With arguments conducted by telephone because of the coronavirus pandemic, Justice Ruth Bader Ginsburg joined in from the Maryland hospital where she was being treated for an infection caused by a gallstone. The court said she expected to be in the hospital for a day or two.

Justice Clarence Thomas kept up his streak of asking questions, a rarity for him, during the third day of phone arguments, with live audio available to the public.

The case stems from the Obama-era health law, under which most employers must cover birth control as a preventive service, at no charge to women in their insurance plans.

Under the Affordable Care Act, the Obama administration exempted houses of worship, such as churches, synagogues and mosques, from the requirement. It created a way by which religiously affiliated organizations including hospitals, universities and charities could opt out of paying for contraception, but women on their health plans would still get no-cost birth control. Some groups complained the opt-out process violated their religious beliefs.

Trump administration officials in 2017 announced a rule change that allows many companies and organization with religious or moral objections to opt out of covering birth control without providing an alternate avenue for coverage. The rules were finalized in 2018. The government has estimated that the change would impact approximately 70,500 women who would lose contraception coverage in one year as a result.



The Wisconsin Supreme Court announced Friday that it will hear oral arguments early next week in a lawsuit seeking to block Democratic Gov. Tony Evers’ stay-at-home order.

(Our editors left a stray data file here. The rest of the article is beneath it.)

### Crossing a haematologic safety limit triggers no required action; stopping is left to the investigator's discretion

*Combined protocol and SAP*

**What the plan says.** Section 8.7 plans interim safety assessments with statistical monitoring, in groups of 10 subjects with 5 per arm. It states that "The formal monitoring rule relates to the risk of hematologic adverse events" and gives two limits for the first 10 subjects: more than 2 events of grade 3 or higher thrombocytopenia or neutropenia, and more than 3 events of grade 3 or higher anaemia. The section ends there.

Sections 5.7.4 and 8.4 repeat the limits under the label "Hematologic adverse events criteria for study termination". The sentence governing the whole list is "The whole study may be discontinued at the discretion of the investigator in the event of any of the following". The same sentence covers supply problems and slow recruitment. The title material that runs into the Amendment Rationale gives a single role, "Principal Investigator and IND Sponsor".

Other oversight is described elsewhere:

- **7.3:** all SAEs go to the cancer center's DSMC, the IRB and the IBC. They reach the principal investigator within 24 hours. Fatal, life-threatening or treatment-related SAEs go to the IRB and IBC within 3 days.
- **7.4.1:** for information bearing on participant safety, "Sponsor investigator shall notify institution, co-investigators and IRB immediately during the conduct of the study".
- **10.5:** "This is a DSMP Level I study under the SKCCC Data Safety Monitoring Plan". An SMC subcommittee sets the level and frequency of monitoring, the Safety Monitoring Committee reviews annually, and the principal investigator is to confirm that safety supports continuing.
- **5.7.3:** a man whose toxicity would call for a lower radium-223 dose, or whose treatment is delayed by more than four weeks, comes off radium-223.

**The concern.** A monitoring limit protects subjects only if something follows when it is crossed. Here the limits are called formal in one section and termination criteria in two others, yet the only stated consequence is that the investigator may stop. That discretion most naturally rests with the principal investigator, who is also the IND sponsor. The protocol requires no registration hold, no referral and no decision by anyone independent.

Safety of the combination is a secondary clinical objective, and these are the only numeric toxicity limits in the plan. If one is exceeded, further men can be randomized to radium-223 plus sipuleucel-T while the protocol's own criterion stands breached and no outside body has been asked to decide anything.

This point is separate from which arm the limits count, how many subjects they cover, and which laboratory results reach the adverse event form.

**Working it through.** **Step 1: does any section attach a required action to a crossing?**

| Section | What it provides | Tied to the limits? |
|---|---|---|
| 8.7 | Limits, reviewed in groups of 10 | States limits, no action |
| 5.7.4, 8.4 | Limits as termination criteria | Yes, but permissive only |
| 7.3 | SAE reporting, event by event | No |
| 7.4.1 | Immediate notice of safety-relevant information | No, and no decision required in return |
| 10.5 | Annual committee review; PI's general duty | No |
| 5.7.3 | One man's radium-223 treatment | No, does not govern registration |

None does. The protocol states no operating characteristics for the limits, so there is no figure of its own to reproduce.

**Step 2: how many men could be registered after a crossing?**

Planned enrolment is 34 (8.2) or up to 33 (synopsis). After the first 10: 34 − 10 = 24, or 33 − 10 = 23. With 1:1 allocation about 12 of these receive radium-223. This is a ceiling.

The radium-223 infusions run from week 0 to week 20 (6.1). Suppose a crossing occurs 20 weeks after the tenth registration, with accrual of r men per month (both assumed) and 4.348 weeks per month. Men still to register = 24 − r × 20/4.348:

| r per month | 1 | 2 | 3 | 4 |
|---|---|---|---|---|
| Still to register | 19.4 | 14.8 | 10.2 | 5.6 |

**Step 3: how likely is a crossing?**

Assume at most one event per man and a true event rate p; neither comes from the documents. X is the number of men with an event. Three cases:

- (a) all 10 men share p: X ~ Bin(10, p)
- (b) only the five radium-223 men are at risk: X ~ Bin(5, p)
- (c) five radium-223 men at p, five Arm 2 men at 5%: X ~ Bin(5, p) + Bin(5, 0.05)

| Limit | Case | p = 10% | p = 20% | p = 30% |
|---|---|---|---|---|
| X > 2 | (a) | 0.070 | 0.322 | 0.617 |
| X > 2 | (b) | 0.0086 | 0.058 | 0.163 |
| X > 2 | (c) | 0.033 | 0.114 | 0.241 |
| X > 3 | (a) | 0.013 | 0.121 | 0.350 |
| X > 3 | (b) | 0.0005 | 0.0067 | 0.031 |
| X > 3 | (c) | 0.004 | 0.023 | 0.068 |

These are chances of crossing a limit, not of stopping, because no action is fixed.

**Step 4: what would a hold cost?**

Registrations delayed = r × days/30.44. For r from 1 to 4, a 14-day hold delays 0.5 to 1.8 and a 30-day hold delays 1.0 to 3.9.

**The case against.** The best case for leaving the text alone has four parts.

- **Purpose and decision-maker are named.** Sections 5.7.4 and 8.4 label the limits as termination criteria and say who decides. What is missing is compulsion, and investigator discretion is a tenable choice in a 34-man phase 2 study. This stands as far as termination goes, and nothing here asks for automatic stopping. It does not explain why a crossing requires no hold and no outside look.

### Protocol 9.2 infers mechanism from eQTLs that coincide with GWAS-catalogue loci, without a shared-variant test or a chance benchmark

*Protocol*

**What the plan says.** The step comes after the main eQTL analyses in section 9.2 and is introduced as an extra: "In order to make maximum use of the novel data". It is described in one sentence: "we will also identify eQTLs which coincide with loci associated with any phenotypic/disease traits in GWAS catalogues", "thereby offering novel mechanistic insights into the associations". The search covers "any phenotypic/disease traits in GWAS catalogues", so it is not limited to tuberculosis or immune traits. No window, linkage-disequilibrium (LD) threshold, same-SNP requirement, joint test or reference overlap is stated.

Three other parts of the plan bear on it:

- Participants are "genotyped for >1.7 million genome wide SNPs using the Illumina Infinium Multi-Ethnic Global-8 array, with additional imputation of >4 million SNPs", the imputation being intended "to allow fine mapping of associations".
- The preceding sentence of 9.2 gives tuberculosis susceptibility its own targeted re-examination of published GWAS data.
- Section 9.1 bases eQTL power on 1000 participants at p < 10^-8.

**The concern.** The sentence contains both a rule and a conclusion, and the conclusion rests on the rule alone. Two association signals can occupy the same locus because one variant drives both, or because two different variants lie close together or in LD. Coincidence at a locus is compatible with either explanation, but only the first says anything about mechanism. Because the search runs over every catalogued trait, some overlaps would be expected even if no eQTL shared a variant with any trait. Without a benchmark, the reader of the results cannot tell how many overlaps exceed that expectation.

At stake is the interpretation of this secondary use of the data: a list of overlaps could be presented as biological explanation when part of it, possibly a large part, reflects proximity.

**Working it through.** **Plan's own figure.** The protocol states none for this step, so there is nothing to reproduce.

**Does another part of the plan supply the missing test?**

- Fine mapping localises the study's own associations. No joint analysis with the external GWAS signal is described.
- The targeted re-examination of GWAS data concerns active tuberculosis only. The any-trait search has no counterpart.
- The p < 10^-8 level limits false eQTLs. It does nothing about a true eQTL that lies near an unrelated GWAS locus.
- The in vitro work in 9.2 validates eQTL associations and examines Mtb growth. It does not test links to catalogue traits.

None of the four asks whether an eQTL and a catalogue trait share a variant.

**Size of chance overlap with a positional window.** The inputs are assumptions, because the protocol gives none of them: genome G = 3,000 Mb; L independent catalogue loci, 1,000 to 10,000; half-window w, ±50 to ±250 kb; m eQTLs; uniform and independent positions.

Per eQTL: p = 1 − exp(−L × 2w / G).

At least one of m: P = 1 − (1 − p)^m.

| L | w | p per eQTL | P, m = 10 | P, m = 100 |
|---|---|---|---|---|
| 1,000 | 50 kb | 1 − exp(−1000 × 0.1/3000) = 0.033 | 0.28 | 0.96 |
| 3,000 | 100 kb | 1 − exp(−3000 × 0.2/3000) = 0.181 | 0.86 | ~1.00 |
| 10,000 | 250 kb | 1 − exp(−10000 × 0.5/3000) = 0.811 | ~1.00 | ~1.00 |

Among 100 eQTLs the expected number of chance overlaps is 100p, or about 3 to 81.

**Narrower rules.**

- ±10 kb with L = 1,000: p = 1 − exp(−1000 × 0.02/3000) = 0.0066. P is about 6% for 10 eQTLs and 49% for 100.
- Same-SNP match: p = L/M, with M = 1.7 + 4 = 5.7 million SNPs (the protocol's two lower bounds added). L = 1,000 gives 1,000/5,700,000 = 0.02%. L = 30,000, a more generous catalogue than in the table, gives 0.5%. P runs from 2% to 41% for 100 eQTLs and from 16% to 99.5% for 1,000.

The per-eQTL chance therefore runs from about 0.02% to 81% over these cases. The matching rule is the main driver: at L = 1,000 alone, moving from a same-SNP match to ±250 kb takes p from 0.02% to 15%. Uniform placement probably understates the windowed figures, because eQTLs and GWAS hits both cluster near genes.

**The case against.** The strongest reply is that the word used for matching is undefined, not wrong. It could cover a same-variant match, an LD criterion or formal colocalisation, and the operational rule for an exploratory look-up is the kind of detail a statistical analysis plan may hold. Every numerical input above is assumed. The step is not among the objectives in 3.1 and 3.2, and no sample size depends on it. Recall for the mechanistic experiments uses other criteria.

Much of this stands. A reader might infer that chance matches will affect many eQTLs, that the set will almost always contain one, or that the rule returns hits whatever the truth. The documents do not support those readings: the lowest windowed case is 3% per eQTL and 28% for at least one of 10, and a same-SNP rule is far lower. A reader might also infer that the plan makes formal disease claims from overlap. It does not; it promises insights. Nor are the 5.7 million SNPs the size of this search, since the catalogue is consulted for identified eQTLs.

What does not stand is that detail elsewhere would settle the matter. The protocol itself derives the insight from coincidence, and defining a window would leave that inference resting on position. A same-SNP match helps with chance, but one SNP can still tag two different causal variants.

The justices ruled 6-1 to accept the case and scheduled oral arguments for Tuesday morning via video conference. The arguments are expected to last at least 90 minutes.

The ruling said the court will consider whether the order was really an administrative rule and whether Palm was within her rights to issue it unilaterally. Even if the order doesn’t qualify as a rule, the court said it will still weigh whether Palm exceeded her authority by “closing all ‘nonessential’ businesses, ordering all Wisconsin persons to stay home, and forbidding all “nonessential’ travel.’”

Conservatives hold a 5-2 majority on the court. Liberal Justice Rebecca Dallet cast the lone dissenting vote. The ruling didn’t include any explanation from her.

Evers initially issued the stay-at-home order in March. It was supposed to expire on April 24 but state Department of Health Services Secretary Andrea Palm extended it until May 26 at Evers’ direction.

The order closed schools, shuttered nonessential businesses, limited the size of social gatherings and prohibits nonessential travel. The governor has said the order is designed to slow the virus’ spread, but Republicans have grown impatient with the prohibitions, saying they’re crushing the economy.

Republican legislators filed a lawsuit directly with the conservative-controlled Supreme Court last month challenging the extension. They have argued that the order is really an administrative rule, and Palm should have submitted it to the Legislature for approval before issuing it.



Polish President Andrzej Duda on Thursday appointed an acting head of the beleaguered Supreme Court following the retirement of its president, who had vehemently defended its independence.

The court under Malgorzata Gersdorf has been critical of the steps that the right-wing government is taking to put Poland’s judiciary under political control.

Gersdorf is retiring Thursday and a crowd is gathering before the Supreme Court to thank her for her role in defending the independence of Poland's judiciary and bid her farewell.

A court general assembly that should have chosen her successor has been put off until social distancing rules against the coronavirus spread are lifted.

President Andrzej Duda, who has the authority to appoint the new head of the court, appointed Judge Kamil Zaradkiewicz on Thursday to be the acting head.